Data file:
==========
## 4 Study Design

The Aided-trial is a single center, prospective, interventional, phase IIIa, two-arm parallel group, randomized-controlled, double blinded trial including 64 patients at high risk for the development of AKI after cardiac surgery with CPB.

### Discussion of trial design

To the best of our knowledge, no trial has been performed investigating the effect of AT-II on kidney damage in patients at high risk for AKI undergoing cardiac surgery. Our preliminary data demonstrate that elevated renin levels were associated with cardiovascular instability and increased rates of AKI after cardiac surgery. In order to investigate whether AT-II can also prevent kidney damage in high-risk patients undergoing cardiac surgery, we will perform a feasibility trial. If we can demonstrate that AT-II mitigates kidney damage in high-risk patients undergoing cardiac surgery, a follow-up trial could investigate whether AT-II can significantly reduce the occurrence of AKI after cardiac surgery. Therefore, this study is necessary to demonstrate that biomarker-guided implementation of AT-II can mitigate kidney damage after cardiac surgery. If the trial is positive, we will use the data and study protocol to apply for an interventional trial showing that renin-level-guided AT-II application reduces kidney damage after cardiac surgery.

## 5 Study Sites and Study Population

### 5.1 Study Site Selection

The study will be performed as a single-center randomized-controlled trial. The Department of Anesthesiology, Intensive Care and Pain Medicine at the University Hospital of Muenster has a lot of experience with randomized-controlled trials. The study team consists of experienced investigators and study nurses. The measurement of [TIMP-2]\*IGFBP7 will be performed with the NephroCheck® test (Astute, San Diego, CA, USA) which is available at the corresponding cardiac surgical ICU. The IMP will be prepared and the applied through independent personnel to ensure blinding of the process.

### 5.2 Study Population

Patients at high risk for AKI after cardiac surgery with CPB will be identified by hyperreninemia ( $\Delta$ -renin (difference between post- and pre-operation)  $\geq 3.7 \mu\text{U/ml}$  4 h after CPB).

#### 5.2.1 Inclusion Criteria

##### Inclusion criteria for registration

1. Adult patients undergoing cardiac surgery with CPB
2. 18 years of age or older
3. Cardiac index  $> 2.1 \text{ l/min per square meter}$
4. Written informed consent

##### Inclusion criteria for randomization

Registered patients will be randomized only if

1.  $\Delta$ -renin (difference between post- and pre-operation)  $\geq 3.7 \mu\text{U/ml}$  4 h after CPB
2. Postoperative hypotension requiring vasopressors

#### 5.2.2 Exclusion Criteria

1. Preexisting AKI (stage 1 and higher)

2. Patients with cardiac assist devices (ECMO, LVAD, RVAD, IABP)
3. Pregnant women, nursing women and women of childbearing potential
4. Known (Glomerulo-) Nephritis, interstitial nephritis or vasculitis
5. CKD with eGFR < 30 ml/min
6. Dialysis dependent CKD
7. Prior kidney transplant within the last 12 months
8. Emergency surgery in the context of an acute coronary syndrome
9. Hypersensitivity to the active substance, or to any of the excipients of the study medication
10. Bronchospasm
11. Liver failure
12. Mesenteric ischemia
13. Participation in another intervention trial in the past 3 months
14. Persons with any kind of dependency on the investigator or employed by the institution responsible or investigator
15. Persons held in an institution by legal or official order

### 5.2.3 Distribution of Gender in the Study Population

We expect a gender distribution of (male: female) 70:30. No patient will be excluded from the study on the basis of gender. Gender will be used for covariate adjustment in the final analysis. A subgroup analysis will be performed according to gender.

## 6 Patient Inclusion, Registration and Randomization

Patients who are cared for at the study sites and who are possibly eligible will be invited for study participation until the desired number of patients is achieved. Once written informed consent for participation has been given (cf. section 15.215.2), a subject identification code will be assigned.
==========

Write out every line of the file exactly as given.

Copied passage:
## 4 Study Design

The Aided-trial is a single center, prospective, interventional, phase IIIa, two-arm parallel group, randomized-controlled, double blinded trial including 64 patients at high risk for the development of AKI after cardiac surgery with CPB.

### Discussion of trial design

To the best of our knowledge, no trial has been performed investigating the effect of AT-II on kidney damage in patients at high risk for AKI undergoing cardiac surgery. Our preliminary data demonstrate that elevated renin levels were associated with cardiovascular instability and increased rates of AKI after cardiac surgery. In order to investigate whether AT-II can also prevent kidney damage in high-risk patients undergoing cardiac surgery, we will perform a feasibility trial. If we can demonstrate that AT-II mitigates kidney damage in high-risk patients undergoing cardiac surgery, a follow-up trial could investigate whether AT-II can significantly reduce the occurrence of AKI after cardiac surgery. Therefore, this study is necessary to demonstrate that biomarker-guided implementation of AT-II can mitigate kidney damage after cardiac surgery. If the trial is positive, we will use the data and study protocol to apply for an interventional trial showing that renin-level-guided AT-II application reduces kidney damage after cardiac surgery.

## 5 Study Sites and Study Population

### 5.1 Study Site Selection

The study will be performed as a single-center randomized-controlled trial. The Department of Anesthesiology, Intensive Care and Pain Medicine at the University Hospital of Muenster has a lot of experience with randomized-controlled trials. The study team consists of experienced investigators and study nurses. The measurement of [TIMP-2]\*IGFBP7 will be performed with the NephroCheck® test (Astute, San Diego, CA, USA) which is available at the corresponding cardiac surgical ICU. The IMP will be prepared and the applied through independent personnel to ensure blinding of the process.

### 5.2 Study Population

Patients at high risk for AKI after cardiac surgery with CPB will be identified by hyperreninemia ( $\Delta$ -renin (difference between post- and pre-operation)  $\geq 3.7 \mu\text{U/ml}$  4 h after CPB).

#### 5.2.1 Inclusion Criteria

##### Inclusion criteria for registration

1. Adult patients undergoing cardiac surgery with CPB
2. 18 years of age or older
3. Cardiac index  $> 2.1 \text{ l/min per square meter}$
4. Written informed consent

##### Inclusion criteria for randomization

Registered patients will be randomized only if

1.  $\Delta$ -renin (difference between post- and pre-operation)  $\geq 3.7 \mu\text{U/ml}$  4 h after CPB
2. Postoperative hypotension requiring vasopressors

#### 5.2.2 Exclusion Criteria

1. Preexisting AKI (stage 1 and higher)

2. Patients with cardiac assist devices (ECMO, LVAD, RVAD, IABP)
3. Pregnant women, nursing women and women of childbearing potential
4. Known (Glomerulo-) Nephritis, interstitial nephritis or vasculitis
5. CKD with eGFR < 30 ml/min
6. Dialysis dependent CKD
7. Prior kidney transplant within the last 12 months
8. Emergency surgery in the context of an acute coronary syndrome
9. Hypersensitivity to the active substance, or to any of the excipients of the study medication
10. Bronchospasm
11. Liver failure
12. Mesenteric ischemia
13. Participation in another intervention trial in the past 3 months
14. Persons with any kind of dependency on the investigator or employed by the institution responsible or investigator
15. Persons held in an institution by legal or official order

### 5.2.3 Distribution of Gender in the Study Population

We expect a gender distribution of (male: female) 70:30. No patient will be excluded from the study on the basis of gender. Gender will be used for covariate adjustment in the final analysis. A subgroup analysis will be performed according to gender.

## 6 Patient Inclusion, Registration and Randomization

Patients who are cared for at the study sites and who are possibly eligible will be invited for study participation until the desired number of patients is achieved. Once written informed consent for participation has been given (cf. section 15.215.2), a subject identification code will be assigned.